Ten years ago, Romy Northover was a student at Goldsmith College, an incredibly conceptual art school in London that she found to be grueling. “I’m a kinesthetic learner,” says the now Brooklyn-based ceramicist. “I figure things out by doing them, not just by thinking about them. I’m not an intellectual; it’s more experiential for me. But those were important years because they got me to where I am now.”
As we understand it, this is the dream, right? To turn your art-school thesis project into a multimillion dollar corporation and a brand that’s coveted the world over? That’s essentially what happened to Dutch designer Max Barenburg, who devised the origins of the Bugaboo stroller back in his days as a student at Design Academy Eindhoven in the early ’90s. The original design did not survive intact — Barenburg at first envisioned the now iconic stroller as an all-terrain vehicle that could turn into a two-wheeler and hook up to a mountain bike for a bit of baby off-roading — but its essential DNA was there: the telescoping handle meant to accommodate tall Dutch dads, the central joint that would allow the stroller to fold up using a single hand. Barenburg could never have foreseen Bugaboo’s massive popularity in part because he never could have guessed the collaborations the stroller would inspire. To date, the brand has worked with Pendleton, Missoni, Viktor & Rolf, the Andy Warhol Foundation (we particularly like the stroller covered in a giant Velvet Underground banana), and, as of next month, Diesel.
Anyone who believes that publishing is dead should try attending the New York Art Book Fair on a Friday afternoon — neither day jobs nor the gorgeous weather nor the fact that the big public opening was the night before made it any less of an unequivocal mob scene at the start of this past weekend, when we spent four hours squeezing through its hot, sweaty warrens in pursuit of interesting things. We don’t consider ourselves aficionados of the independent press scene, but there was still plenty for the armchair enthusiast to discover, which is part of what makes the fair so darn popular: In addition to scores of obscure art books and rare editions, which you could spend a lifetime or two attempting to browse, there are also great prints, installations, ephemera, tote bags, and even ceramics, like the paper-holders by Bjørn Mortensen of Apis Press that are pictured above. We’re sure we missed at least half of what was actually on offer, but we’ve catalogued the rest of our favorite finds after the jump.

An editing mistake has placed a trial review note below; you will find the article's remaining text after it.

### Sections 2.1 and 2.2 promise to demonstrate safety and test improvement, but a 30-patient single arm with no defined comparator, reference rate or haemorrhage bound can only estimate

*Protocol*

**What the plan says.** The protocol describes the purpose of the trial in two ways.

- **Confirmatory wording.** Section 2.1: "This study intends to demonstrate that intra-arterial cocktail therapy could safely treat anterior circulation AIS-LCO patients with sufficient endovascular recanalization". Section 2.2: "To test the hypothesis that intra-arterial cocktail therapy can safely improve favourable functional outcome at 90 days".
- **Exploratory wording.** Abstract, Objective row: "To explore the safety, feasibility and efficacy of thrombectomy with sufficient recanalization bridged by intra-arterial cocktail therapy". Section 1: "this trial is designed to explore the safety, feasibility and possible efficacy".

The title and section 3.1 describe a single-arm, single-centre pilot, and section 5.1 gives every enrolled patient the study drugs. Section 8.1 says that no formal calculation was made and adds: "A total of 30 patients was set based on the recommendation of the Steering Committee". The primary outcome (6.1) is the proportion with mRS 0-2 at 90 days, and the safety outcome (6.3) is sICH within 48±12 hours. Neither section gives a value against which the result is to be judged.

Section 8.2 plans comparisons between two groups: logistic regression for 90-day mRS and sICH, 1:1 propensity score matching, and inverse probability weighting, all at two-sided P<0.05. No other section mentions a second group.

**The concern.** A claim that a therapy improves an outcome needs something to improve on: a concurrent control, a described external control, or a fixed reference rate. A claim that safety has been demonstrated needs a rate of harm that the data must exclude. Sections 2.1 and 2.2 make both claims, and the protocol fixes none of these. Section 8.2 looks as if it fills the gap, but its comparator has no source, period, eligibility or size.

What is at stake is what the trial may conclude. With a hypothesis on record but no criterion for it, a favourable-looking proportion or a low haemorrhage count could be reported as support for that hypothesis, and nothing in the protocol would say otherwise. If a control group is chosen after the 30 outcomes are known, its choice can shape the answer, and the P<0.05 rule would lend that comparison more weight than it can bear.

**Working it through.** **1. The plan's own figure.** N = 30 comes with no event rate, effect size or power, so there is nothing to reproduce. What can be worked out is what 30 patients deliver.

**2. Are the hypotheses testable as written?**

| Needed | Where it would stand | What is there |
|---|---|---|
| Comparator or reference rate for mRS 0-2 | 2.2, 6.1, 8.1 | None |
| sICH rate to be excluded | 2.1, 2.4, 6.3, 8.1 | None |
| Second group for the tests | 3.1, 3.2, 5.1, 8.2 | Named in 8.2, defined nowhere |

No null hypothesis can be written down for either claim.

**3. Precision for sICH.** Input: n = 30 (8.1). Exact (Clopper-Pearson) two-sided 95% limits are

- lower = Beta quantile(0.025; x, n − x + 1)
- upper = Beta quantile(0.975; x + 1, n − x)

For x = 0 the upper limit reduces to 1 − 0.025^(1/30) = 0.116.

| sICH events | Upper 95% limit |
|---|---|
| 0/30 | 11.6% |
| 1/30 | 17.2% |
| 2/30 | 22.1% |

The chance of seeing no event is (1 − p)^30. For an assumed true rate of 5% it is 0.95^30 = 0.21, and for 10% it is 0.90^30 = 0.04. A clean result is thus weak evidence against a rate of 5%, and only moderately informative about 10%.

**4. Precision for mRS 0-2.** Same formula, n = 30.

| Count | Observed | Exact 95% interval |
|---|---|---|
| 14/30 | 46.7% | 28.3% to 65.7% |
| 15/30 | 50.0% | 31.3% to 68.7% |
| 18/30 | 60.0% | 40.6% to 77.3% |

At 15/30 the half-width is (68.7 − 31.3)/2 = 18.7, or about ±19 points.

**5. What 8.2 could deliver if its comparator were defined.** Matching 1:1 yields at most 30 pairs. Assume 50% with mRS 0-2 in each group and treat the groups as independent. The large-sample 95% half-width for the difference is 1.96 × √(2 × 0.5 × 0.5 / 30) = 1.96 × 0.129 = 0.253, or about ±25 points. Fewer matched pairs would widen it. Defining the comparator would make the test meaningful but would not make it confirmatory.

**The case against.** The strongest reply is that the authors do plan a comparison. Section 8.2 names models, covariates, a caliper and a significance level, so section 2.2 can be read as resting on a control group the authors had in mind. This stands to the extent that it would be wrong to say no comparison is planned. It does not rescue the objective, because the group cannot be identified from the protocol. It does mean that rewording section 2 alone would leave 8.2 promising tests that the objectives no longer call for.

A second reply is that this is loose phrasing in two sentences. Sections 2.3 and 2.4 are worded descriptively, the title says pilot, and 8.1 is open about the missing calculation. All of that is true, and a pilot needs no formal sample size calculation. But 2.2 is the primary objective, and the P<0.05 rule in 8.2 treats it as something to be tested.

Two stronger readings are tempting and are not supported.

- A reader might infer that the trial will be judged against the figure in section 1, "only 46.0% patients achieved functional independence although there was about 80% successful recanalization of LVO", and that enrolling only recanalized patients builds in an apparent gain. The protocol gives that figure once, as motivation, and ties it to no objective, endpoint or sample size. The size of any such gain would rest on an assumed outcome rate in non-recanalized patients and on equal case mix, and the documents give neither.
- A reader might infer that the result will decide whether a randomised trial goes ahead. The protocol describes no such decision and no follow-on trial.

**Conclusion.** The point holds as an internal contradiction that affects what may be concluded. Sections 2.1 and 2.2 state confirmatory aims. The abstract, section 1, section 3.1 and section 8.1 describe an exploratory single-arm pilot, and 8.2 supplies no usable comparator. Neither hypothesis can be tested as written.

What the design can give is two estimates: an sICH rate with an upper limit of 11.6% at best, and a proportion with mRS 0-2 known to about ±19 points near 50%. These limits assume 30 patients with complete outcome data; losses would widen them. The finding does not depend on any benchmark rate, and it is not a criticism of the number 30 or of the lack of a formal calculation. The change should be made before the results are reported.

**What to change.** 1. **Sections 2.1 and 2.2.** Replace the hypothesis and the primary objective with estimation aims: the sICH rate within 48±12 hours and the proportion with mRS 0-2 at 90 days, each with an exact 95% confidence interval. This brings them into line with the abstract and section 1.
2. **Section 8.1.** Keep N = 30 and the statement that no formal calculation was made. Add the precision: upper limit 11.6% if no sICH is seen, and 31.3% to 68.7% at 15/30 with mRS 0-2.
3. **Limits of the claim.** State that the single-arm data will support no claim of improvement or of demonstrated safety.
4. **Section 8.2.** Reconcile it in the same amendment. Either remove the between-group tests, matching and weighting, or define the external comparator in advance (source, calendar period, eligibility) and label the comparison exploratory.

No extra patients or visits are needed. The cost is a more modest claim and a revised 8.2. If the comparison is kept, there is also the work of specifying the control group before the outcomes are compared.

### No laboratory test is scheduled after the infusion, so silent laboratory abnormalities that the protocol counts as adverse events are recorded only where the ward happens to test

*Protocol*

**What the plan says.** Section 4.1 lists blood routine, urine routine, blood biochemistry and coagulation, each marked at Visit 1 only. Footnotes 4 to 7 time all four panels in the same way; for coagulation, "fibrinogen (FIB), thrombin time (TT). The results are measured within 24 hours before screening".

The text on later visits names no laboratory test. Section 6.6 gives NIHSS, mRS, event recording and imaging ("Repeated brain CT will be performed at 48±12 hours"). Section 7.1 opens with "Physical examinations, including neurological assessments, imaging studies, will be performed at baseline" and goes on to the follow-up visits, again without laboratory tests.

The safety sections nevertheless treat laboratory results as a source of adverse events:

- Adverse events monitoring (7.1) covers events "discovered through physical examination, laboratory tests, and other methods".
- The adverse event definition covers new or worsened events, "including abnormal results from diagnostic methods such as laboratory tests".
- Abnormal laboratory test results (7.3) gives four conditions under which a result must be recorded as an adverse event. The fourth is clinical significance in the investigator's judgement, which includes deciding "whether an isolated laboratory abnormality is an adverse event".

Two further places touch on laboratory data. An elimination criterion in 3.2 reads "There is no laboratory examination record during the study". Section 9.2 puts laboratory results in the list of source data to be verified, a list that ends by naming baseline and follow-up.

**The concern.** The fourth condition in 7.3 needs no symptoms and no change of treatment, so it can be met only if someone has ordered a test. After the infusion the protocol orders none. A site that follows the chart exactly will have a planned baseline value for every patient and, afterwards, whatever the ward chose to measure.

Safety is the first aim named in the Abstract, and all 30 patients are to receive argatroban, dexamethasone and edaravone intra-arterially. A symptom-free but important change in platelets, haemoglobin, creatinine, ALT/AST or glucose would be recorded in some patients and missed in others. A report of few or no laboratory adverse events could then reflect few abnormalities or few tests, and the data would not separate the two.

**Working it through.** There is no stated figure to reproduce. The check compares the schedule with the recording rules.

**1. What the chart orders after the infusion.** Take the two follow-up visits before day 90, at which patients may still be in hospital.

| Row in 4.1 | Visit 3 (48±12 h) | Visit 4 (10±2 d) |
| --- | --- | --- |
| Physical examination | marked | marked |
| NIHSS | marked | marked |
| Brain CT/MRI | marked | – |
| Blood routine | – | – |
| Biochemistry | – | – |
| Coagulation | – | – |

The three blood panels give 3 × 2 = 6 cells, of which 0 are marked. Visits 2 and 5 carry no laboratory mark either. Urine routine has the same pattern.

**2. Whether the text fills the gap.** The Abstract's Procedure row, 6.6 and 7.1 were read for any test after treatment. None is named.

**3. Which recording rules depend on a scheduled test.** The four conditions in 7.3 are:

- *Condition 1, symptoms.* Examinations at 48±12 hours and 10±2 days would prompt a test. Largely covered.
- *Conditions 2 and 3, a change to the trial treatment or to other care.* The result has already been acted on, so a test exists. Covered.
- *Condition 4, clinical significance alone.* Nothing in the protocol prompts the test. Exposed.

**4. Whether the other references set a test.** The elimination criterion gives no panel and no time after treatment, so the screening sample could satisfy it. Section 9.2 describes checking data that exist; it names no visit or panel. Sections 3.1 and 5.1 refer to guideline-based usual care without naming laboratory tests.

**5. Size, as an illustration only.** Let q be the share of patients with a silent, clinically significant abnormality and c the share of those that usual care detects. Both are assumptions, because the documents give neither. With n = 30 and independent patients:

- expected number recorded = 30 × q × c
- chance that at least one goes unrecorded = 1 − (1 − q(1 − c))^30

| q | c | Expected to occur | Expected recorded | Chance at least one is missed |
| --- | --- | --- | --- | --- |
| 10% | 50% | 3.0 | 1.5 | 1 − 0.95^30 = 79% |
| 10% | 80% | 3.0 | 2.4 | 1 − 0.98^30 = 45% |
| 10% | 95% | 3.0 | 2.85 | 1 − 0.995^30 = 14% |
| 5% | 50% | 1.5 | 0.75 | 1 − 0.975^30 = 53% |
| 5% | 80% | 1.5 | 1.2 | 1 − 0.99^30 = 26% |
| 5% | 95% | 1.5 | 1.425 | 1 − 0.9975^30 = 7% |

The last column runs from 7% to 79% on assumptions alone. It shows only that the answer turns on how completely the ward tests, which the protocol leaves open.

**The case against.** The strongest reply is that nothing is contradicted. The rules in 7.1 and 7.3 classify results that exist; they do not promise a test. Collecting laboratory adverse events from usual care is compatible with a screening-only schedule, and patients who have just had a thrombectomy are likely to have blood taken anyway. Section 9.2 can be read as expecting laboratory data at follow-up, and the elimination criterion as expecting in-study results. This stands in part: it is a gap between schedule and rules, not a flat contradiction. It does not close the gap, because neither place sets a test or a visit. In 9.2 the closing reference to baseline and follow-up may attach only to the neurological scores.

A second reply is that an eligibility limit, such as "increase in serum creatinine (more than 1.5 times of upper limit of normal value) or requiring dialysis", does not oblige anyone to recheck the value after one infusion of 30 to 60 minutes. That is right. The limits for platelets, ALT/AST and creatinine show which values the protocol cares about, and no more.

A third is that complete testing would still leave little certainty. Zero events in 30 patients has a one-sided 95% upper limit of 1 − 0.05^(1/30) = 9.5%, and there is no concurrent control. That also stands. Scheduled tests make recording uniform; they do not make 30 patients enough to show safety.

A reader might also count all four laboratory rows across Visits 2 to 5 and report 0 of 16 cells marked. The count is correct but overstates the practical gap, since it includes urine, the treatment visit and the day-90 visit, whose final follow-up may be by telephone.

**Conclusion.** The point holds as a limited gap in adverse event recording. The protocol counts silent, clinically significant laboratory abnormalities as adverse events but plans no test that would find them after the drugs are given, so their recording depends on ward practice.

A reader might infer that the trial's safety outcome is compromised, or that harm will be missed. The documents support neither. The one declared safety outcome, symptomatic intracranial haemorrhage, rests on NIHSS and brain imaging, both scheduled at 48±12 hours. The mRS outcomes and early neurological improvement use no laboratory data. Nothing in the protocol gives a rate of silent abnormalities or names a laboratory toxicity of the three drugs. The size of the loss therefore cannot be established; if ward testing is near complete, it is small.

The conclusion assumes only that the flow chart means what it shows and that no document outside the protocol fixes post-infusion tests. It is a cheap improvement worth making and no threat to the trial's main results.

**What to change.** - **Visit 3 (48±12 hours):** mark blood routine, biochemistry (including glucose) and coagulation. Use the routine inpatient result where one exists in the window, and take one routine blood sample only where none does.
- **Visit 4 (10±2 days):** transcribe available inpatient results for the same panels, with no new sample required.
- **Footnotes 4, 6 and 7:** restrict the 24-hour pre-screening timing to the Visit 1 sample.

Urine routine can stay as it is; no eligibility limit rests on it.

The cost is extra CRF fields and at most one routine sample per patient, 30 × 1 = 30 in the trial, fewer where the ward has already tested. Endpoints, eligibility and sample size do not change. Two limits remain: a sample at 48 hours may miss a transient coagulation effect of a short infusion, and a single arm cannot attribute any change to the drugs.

Sam Cate-Gumpert, of the artist’s book publisher Peradam, had, like many of us, been following the photographic essay that is Mary Manning’s life through her blog Unchanging Window for several years before he approached her with the idea of publishing a collection of her images in a real-life book. Initially, Manning explains, she had a whole other idea of what the book would be, but then a succession of events — a spontaneously booked vacation to Greece with her girlfriend Monique and a gift from a friend of a very beautiful copy of Henry Miller’s First Impressions of Greece (accompanied by an elaborate list of tips and recommendations for the trip), led to a very different publication. Manning says that upon receiving the copy of Miller’s book she knew instantly that instead of what she had been planning, her book would be ‘Greece and Monique. Impressions’. The images, which were all captured on film, were curated into the gentle rhythm seen on these pages by Manning herself and show all the characteristic genius of her previous work.